You go to France for the food and wine, you go to Norway for the hiking. Thems just the facts.
But approaching the topic of hiking in Norway can be an intimidating endeavor. It’s both a small (population-wise) and large (territory and terrain-wise) country at the same time. There’s the temptation to try and do it all at once, somehow simultaneously without taking into account the limits of the human body.
You imagine all the views from the top without seriously considering the transportation to the trailhead or the hours of trodding alongside hills and mountains to get those vistas––and what that does to your body. Besides making you tired, it makes you hungry, and Norway is without exaggeration one of the most expensive countries in the world for purchasing food.
That’s why it’s best to go into Norway with the right attitude, and the attitude is beautifully Norwegian in nature. I’m talking about “Takk for turen.”
Thank you for the hike
I learned about it from our Norwegian family friend and her boyfriend while visiting them this past July. “It means, ‘thank you for the hike,'” they said.
What a wonderful sentiment, I thought; thanking the landscape, the trail, the various organizations and people involved in maintaining the trail, the weather––all of the elements that go into a hike for simply being there. Imagine bringing a similar mindset to other aspects of life.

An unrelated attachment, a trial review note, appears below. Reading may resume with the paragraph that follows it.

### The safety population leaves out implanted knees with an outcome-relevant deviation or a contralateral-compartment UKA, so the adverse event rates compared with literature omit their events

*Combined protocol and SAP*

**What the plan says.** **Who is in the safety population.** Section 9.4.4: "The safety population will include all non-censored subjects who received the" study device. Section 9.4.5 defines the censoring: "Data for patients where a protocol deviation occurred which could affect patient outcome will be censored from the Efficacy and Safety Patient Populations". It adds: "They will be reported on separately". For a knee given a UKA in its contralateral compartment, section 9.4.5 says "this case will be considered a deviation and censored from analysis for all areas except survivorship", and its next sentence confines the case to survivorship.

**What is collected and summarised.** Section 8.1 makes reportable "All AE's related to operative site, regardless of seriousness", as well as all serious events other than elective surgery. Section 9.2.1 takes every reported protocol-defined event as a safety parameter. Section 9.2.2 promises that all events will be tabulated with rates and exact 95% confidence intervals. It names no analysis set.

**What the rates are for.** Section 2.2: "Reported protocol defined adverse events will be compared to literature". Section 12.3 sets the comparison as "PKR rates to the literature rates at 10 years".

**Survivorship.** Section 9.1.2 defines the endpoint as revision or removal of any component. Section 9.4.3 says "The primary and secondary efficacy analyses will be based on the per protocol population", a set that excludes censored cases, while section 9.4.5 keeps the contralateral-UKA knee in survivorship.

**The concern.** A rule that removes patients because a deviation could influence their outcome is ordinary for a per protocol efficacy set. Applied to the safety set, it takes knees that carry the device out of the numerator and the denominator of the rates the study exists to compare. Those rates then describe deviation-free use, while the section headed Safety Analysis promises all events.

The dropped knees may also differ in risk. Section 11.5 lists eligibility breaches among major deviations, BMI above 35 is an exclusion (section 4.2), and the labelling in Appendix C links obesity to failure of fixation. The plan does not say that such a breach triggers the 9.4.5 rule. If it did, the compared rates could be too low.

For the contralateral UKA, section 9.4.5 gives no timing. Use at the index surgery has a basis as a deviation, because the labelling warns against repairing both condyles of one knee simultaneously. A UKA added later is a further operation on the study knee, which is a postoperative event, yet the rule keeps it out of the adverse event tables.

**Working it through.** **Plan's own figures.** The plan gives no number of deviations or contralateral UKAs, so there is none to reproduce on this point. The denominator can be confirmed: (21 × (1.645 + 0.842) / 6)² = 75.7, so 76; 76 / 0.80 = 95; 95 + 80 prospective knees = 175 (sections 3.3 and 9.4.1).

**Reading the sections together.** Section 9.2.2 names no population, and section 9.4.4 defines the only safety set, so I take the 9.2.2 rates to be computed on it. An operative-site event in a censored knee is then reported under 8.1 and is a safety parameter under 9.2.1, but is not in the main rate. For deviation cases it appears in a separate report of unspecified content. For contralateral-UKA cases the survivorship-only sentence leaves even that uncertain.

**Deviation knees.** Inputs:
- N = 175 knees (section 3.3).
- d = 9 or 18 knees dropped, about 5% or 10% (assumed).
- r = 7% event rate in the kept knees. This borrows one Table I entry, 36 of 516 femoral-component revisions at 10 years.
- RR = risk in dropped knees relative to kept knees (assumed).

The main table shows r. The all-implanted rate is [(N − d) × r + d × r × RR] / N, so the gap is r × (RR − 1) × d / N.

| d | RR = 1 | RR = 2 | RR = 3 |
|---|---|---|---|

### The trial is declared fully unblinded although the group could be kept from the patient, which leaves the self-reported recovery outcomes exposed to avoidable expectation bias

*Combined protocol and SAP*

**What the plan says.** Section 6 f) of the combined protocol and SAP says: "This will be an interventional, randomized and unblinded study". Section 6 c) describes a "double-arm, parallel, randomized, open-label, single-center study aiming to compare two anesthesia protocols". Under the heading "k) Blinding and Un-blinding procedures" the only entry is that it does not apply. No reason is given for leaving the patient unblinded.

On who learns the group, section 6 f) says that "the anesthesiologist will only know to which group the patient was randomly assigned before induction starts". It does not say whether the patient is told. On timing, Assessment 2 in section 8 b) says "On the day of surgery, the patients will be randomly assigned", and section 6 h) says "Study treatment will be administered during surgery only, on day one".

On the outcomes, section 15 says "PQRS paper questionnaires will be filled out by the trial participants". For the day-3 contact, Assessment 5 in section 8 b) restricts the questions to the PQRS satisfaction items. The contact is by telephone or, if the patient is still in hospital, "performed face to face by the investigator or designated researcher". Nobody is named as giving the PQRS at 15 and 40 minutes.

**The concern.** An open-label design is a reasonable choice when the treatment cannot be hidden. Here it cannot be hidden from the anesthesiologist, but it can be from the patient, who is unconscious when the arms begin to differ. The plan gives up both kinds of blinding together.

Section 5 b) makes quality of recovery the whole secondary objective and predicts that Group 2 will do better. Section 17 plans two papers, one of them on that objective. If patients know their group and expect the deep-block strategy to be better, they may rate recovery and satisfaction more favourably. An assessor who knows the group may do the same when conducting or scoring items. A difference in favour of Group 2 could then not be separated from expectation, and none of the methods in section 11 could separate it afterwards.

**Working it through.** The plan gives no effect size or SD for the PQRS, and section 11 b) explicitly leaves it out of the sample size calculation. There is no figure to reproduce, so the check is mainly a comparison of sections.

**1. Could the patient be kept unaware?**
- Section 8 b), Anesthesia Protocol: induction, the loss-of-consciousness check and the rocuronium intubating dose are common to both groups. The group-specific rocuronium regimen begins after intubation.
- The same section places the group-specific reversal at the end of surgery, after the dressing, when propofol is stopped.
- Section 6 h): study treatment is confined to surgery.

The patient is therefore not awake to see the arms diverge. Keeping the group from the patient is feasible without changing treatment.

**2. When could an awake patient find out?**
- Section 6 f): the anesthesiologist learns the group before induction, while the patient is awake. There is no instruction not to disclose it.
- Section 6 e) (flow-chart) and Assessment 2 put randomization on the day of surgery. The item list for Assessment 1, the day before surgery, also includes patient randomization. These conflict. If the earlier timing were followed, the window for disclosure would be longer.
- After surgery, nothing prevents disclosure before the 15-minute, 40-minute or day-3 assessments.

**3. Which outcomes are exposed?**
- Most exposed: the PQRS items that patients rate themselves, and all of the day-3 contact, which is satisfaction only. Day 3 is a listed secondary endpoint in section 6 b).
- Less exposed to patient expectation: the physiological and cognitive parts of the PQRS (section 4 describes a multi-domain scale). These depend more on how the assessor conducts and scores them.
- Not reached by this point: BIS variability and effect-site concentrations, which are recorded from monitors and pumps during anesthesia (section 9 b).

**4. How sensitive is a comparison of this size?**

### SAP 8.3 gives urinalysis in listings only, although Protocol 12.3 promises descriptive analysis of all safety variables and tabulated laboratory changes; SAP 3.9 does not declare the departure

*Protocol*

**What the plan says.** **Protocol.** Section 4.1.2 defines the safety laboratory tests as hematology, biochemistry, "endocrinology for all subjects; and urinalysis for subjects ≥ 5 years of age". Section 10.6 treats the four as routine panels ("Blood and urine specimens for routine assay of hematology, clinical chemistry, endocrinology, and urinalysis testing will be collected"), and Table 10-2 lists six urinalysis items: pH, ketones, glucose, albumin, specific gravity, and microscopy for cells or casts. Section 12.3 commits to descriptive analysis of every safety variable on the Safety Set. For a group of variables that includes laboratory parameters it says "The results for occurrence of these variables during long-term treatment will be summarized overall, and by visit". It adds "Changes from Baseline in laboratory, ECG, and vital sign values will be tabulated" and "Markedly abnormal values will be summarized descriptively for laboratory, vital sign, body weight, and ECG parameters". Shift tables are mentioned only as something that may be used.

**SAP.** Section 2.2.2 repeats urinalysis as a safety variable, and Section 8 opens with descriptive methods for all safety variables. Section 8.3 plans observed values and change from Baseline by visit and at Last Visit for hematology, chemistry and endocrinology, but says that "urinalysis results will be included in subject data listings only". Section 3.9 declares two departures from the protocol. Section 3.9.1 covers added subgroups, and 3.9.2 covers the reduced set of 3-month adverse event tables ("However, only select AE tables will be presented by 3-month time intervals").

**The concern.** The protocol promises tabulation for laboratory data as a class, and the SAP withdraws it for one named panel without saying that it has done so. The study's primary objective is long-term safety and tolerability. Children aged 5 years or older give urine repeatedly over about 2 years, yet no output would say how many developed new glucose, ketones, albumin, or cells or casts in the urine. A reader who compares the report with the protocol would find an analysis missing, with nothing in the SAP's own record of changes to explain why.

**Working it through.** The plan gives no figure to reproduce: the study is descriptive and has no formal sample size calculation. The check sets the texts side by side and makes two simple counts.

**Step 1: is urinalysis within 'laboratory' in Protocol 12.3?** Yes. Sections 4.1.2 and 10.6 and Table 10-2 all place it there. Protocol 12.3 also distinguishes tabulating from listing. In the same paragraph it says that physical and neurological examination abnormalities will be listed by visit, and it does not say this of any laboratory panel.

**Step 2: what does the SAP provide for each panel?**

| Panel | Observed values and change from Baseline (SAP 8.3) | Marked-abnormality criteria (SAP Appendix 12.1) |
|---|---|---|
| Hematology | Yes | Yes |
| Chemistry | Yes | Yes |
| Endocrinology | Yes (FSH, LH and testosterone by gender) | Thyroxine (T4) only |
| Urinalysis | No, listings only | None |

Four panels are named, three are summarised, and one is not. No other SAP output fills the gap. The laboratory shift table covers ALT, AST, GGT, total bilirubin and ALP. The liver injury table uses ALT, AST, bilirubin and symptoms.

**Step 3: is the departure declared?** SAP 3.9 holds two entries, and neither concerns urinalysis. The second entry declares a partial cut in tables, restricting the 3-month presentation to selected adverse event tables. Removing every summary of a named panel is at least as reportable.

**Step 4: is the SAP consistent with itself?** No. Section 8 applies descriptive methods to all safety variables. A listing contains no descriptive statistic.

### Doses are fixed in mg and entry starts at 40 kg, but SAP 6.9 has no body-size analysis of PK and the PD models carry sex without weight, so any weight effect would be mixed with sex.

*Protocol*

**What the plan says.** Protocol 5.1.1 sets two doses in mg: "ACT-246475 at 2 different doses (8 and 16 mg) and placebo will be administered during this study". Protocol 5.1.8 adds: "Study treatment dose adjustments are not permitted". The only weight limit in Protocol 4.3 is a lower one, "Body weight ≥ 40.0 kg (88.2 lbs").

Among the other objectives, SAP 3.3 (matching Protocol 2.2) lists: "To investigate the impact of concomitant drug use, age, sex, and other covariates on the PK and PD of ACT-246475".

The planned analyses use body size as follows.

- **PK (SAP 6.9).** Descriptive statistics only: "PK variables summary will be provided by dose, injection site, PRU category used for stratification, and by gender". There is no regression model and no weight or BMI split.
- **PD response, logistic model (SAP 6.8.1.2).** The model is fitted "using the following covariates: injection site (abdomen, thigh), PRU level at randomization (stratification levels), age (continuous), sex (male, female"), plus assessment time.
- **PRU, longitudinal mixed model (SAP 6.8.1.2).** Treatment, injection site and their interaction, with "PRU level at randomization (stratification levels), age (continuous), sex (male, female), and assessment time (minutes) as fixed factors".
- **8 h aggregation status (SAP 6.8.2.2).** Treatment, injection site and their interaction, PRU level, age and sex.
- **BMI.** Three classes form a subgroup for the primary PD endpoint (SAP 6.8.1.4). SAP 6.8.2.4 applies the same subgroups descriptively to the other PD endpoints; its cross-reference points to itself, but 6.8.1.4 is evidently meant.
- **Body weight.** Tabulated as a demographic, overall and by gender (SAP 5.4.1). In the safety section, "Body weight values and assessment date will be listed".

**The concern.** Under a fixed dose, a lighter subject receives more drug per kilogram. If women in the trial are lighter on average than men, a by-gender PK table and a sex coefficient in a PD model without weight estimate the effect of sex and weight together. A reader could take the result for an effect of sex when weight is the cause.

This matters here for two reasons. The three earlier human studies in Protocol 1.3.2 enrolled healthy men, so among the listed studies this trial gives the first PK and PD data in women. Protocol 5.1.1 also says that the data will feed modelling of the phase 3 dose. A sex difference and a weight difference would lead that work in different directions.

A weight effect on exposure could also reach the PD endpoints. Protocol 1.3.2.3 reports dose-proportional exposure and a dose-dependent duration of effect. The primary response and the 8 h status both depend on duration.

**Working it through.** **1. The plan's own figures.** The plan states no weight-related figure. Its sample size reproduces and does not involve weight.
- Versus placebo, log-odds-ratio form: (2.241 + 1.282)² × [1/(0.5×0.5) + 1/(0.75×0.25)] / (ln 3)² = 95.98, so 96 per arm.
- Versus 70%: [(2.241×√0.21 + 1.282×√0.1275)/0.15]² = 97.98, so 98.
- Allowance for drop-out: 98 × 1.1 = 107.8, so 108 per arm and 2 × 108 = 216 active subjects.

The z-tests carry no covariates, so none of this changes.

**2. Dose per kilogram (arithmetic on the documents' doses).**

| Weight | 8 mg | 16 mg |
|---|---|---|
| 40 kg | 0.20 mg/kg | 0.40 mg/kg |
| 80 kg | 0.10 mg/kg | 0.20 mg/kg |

“Thanks for sleeping!” you could say to your body after a peaceful night’s sleep.
“Thanks for everything being okay!” you could say at the end of the day where nothing profoundly bad or good happened. A “no news is good news” kind of thing.
I’m sure I could stand to implement this mentality in several aspects of my life; thanking people for being courteous, for minding my personal space in grocery store lines, or for just generally not being an ass. I know I won’t start going around thanking everyone, but there are worse habits one could obsessively embrace.
No Bad Hikes
You might be wondering what this “Takk for turen” sentiment has to do with planning a hike in Norway. So here we go:
There are no bad hikes in Norway. Some places in this world are just blessed with incredible natural beauty. And it’s not just that Norway has them, it’s that they’re easy to access. (That is, so long as you can afford the country. Pack snacks!)
If you go to Norway knowing there are no bad hikes and that you’re going to end a hike saying, “Takk for turen,” it takes the pressure off all the research to find the supposed best hike in Norway. Use an app like Komoot or Wikiloc and just do as the locals do. Even from Oslo, you can find plenty of great hiking or trail running. I especially recommend this run around Sognsvann, finishing at the beach on a hot summer day so you can jump into the lake afterward.
Need more ideas? There are a number of trails in Haukeli with the kind of views you’d expect of Norway. You can also go “collect peaks” in Telemark, which (as it was explained to me) is hiking up a series of peaks in the region and writing your name in a journal. (Just Øvrumskollen and Vealøstårnet for me.)
No matter what, don’t sweat finding the perfect hike. It’s Norway. You’ll find something.